These developments signal the value and importance of accessing existing benefits such as Social Security Disability Insurance (SSDI), which covers more than 156 million U.S. workers. As more people experience COVID-19, LTD carriers can benefit by partnering with third-party providers capable of monitoring and assessing emerging health impacts. An added benefit is that these providers can help LTD carriers reduce spending by coordinating and assisting former workers to access the SSDI benefits they earned while working.
The LTD industry has long looked to third-party organizations to help them determine if a beneficiary is eligible for SSDI benefits. Steps include walking individuals through the application process and doing everything possible to make sure that person is approved for disability benefits as soon as possible.
This is important because almost two-thirds of SSDI applicants are initially denied during the application process, which lasts three to five months. If a claimant files an appeal, the reconsideration level of review by the Social Security Administration requires an additional four to six months, and only one in 10 claimants will be approved. With a second denial, claimants must file another appeal to the hearing level. This appeal may require another 12 to 24 months—up to two whole years—before an applicant receives a hearing with an administrative law judge, and less than half of these individuals are approved nationwide.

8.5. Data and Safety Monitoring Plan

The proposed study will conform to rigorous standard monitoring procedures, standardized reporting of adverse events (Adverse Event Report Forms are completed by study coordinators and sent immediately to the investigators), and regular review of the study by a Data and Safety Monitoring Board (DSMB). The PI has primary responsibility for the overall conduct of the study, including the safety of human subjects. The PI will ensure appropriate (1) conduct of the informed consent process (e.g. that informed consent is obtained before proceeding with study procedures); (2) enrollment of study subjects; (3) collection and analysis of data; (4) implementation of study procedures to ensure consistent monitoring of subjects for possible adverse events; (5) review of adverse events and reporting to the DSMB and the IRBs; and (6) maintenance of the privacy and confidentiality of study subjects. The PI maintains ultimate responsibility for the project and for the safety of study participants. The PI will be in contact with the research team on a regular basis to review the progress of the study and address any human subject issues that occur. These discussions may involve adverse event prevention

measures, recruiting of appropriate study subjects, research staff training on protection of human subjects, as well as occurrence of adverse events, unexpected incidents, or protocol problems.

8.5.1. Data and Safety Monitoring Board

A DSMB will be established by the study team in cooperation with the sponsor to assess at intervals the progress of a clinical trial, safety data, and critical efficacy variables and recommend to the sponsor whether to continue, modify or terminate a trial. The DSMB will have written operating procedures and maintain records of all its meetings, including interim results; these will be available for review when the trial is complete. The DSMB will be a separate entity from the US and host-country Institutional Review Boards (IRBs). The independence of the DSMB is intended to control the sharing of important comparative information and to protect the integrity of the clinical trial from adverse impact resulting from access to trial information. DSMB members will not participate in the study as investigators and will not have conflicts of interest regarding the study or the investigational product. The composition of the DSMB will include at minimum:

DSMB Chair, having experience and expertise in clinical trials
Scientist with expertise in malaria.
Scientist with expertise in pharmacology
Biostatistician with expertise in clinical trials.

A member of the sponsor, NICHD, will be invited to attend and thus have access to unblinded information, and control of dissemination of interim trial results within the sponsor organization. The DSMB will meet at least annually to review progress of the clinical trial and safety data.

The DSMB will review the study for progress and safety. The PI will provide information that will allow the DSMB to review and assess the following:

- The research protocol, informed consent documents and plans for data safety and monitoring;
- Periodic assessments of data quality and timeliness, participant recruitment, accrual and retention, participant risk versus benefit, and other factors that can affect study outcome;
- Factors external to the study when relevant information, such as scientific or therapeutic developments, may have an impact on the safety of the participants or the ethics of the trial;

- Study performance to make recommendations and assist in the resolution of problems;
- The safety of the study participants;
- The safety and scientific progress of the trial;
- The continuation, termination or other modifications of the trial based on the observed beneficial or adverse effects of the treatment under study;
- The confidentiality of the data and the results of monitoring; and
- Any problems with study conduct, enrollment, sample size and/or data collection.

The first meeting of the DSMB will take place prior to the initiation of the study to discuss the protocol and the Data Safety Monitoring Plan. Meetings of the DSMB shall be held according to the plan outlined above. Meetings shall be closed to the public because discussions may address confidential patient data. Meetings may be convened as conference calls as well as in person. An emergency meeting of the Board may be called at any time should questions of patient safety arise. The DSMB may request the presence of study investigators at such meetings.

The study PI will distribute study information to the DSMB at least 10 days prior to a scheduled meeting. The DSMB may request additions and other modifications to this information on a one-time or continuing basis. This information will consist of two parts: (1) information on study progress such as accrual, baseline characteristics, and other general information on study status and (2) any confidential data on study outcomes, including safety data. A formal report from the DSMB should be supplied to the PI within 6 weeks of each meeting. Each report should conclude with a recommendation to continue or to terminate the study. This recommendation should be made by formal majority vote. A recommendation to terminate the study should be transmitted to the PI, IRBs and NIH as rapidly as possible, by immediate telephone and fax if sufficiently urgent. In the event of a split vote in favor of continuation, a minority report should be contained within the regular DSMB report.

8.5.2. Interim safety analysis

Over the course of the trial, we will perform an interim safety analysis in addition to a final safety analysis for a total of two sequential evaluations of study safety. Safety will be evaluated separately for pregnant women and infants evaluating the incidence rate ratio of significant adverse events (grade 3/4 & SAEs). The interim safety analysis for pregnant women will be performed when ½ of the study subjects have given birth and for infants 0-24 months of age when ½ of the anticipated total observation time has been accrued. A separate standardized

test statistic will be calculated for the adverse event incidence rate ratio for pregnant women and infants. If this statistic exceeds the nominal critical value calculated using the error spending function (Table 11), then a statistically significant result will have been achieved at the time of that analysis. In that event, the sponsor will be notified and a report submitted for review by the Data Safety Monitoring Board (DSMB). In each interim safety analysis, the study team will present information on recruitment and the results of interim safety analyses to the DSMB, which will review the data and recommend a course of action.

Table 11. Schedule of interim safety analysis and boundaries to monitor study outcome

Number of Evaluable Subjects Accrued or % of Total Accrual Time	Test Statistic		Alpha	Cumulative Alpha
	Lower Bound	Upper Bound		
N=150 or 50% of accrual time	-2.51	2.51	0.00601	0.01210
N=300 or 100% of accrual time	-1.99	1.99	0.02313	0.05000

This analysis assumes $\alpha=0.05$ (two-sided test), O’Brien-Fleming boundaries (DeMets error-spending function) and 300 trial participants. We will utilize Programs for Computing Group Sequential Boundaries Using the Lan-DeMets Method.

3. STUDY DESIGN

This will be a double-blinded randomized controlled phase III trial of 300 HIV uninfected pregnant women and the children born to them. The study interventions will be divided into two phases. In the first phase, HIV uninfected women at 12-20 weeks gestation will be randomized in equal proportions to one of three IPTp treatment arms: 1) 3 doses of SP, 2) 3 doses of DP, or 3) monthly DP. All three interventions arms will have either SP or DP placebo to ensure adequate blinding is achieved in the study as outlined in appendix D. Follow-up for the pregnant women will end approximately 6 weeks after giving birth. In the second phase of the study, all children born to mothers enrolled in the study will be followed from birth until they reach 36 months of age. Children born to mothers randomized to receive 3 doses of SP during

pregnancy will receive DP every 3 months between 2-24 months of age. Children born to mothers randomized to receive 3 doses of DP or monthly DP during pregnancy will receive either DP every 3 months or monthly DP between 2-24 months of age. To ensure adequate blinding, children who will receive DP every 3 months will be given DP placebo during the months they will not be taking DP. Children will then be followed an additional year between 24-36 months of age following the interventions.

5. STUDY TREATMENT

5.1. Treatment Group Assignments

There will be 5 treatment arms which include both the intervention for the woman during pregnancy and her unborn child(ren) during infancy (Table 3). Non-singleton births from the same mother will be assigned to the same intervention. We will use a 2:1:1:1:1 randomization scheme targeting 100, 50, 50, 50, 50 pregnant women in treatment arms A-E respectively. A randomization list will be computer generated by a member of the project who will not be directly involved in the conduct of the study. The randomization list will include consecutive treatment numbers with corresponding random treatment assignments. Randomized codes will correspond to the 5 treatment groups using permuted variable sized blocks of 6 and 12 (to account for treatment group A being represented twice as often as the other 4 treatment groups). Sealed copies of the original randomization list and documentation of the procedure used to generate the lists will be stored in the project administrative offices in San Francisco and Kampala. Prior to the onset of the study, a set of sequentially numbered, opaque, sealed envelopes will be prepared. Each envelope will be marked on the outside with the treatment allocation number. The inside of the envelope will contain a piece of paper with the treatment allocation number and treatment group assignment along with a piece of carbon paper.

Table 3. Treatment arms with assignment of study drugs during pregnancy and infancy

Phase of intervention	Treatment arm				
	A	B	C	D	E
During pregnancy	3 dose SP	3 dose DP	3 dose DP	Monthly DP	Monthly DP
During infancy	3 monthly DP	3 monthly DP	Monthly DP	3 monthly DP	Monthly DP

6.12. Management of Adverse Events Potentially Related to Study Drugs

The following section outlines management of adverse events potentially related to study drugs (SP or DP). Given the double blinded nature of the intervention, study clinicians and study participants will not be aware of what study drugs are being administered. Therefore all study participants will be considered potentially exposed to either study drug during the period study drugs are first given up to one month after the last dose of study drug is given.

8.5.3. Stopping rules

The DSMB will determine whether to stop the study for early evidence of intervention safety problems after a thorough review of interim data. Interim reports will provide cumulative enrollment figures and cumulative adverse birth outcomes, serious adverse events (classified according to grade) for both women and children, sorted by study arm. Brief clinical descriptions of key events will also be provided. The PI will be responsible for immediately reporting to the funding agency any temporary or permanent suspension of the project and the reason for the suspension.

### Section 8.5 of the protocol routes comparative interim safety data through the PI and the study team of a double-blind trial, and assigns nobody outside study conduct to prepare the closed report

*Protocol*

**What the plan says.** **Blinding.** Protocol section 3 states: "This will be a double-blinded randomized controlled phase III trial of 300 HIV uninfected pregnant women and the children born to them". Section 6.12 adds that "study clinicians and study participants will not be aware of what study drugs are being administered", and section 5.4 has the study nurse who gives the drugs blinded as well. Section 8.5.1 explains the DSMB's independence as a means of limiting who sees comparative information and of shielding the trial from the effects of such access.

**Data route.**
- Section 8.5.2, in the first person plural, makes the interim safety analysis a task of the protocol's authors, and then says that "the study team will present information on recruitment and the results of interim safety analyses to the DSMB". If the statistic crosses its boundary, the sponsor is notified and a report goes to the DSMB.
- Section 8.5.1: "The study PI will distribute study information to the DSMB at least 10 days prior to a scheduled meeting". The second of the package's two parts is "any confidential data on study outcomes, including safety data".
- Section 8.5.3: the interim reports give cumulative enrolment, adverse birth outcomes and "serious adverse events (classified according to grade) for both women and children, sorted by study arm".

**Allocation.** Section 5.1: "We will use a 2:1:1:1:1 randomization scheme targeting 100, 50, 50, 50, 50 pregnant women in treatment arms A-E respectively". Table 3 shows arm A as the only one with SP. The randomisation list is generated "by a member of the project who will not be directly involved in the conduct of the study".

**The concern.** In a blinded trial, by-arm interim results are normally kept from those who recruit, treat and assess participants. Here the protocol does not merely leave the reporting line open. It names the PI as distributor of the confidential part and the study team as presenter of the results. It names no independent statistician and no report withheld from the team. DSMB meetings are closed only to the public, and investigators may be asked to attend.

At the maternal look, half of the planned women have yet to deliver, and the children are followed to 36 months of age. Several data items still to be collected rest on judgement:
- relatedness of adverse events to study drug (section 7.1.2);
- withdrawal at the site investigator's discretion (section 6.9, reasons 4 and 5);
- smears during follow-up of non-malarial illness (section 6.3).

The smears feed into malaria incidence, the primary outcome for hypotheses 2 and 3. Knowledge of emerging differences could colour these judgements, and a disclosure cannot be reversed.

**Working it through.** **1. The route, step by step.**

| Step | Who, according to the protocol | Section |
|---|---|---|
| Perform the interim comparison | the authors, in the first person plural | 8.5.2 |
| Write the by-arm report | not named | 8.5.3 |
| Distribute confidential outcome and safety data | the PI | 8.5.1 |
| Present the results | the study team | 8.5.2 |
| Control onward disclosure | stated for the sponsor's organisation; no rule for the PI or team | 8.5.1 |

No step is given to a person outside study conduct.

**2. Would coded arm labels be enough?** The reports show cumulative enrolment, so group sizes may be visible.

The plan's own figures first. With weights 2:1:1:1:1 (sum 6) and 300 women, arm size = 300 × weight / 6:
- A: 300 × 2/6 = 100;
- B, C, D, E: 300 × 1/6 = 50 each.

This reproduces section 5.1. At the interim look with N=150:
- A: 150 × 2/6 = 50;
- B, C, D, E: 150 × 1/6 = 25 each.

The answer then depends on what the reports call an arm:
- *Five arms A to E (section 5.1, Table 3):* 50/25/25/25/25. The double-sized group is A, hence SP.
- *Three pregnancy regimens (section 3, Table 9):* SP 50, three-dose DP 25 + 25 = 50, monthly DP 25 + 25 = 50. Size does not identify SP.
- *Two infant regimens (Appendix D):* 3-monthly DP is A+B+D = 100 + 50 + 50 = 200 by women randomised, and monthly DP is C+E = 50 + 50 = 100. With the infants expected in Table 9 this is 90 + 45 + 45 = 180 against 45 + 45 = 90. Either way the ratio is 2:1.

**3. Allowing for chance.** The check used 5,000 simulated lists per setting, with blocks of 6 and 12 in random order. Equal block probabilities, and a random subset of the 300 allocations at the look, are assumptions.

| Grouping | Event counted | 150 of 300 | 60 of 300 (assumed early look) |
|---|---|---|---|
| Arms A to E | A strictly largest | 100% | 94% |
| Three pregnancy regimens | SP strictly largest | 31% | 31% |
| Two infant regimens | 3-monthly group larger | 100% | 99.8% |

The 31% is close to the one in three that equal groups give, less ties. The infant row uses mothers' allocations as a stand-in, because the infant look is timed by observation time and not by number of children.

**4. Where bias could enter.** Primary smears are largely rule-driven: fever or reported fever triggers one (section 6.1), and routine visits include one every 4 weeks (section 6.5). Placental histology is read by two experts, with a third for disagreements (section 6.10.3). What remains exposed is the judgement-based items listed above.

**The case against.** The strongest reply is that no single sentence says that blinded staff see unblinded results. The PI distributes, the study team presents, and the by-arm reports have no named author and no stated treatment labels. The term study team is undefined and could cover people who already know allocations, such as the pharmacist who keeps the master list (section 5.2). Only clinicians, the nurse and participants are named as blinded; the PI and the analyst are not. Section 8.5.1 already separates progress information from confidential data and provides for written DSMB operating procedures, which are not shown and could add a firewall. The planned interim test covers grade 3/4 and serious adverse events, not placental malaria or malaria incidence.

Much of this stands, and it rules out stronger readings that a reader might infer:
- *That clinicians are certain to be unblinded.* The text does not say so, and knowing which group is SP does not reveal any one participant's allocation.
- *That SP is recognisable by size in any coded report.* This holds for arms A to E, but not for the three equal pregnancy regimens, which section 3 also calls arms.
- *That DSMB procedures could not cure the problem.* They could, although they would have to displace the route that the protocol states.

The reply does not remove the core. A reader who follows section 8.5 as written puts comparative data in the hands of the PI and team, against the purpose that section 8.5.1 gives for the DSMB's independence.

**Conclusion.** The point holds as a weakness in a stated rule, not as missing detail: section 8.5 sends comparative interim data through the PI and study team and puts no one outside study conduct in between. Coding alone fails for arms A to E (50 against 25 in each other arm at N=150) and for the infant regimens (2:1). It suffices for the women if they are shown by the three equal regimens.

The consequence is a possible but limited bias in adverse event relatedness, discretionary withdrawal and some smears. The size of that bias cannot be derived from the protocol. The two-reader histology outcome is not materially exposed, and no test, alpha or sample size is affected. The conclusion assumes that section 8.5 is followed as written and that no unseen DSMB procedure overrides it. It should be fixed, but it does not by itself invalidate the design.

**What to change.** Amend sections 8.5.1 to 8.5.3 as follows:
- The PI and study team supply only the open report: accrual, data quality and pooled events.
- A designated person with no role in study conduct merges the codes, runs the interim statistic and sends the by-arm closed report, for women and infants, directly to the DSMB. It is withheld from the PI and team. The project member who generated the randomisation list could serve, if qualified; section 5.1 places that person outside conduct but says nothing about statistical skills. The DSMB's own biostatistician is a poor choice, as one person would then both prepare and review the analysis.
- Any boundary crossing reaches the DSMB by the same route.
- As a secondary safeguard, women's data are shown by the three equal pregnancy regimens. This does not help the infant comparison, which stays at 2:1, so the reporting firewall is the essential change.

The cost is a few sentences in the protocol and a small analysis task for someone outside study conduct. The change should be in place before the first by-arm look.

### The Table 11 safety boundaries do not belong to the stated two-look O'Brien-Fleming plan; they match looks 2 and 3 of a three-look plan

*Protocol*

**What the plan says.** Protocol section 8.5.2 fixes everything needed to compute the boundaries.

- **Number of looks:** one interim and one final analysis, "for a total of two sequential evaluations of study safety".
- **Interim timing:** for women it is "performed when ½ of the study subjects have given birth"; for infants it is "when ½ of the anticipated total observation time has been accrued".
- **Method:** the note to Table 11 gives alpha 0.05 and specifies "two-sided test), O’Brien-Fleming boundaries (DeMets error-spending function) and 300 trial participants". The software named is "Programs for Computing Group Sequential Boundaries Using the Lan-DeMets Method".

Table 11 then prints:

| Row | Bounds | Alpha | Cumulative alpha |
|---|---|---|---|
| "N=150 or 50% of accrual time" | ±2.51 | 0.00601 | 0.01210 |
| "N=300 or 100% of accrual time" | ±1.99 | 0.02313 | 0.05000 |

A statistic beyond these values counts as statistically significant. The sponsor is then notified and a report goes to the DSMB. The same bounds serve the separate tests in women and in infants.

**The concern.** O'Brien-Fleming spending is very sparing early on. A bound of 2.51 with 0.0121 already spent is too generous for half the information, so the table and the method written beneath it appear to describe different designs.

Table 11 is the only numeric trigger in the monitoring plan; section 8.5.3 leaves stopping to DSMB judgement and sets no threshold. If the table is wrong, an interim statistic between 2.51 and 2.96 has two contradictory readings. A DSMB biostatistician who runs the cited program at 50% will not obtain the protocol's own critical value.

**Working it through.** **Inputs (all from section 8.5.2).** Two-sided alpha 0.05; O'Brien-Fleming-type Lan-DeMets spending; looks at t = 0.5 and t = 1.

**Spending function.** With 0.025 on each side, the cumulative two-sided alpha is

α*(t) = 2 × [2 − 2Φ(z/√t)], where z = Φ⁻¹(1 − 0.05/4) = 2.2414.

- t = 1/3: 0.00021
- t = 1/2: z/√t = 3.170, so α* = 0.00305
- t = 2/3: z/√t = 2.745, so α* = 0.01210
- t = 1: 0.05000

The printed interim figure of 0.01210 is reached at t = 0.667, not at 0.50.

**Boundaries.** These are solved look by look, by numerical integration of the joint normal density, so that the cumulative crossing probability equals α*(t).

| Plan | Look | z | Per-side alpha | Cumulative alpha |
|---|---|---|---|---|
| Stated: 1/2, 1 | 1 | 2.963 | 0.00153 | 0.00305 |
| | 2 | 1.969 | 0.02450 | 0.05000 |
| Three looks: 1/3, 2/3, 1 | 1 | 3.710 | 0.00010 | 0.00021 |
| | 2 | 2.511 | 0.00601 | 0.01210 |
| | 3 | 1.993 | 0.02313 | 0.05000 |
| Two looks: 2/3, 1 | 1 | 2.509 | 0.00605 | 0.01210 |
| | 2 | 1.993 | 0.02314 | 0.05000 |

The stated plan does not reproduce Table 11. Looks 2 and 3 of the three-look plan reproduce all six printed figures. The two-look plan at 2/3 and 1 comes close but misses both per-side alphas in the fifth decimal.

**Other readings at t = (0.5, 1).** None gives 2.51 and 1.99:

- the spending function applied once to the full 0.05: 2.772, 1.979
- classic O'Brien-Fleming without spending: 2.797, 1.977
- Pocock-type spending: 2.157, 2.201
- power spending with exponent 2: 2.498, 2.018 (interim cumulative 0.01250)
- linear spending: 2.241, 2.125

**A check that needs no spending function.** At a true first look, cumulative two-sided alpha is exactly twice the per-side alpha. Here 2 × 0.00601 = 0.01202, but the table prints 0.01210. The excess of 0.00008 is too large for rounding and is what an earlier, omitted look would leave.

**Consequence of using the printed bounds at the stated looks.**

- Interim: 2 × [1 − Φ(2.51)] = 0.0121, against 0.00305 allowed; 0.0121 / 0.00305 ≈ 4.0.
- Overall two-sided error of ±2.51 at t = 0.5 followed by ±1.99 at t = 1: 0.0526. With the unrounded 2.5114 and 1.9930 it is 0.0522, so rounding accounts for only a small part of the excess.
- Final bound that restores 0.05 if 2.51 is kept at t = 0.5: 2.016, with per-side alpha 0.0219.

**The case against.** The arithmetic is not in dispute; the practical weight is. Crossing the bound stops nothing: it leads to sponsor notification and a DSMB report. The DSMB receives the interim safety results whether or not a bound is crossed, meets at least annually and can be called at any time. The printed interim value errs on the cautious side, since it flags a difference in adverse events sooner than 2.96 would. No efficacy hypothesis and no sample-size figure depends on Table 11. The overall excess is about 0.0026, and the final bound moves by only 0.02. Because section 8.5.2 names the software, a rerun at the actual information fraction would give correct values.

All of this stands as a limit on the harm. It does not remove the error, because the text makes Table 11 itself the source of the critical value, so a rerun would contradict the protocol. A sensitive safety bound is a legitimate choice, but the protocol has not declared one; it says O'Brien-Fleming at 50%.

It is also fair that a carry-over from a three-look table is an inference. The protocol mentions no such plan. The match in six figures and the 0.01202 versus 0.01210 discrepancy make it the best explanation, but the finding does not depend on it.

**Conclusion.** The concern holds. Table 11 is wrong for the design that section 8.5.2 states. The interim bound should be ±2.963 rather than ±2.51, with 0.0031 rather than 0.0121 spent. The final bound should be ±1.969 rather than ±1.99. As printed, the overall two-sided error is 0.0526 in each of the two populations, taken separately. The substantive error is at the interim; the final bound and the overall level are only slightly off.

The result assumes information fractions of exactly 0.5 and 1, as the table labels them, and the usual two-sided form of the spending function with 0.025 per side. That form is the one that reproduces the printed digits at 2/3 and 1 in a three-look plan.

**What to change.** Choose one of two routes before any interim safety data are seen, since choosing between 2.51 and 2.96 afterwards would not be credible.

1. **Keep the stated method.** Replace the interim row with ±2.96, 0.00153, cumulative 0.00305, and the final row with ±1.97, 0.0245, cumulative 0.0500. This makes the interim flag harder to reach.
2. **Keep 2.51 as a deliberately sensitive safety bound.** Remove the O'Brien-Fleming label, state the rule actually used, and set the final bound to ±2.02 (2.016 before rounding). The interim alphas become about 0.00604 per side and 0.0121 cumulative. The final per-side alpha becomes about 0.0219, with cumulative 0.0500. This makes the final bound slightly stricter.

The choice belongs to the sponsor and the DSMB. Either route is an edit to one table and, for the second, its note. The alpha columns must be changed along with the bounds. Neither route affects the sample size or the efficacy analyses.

During this time, LTD carriers can be paying the individual’s disability benefits and providing an important financial backstop for American workers. That reality is significant when coupled with the current environment as the LTD industry enters unprecedented times, and raises the opportunity for LTD carriers to explore and expand their alternatives with third-party service providers. If we’ve learned anything from this crisis, it’s that we’re stronger when we work together.
From one way of looking at it, the big carriers are caught in the middle, between the providers that aggressively raise their prices each year and the employers or individuals who are starting to realize that there’s no bottom to the pit into which they throw their premiums and deductibles each year.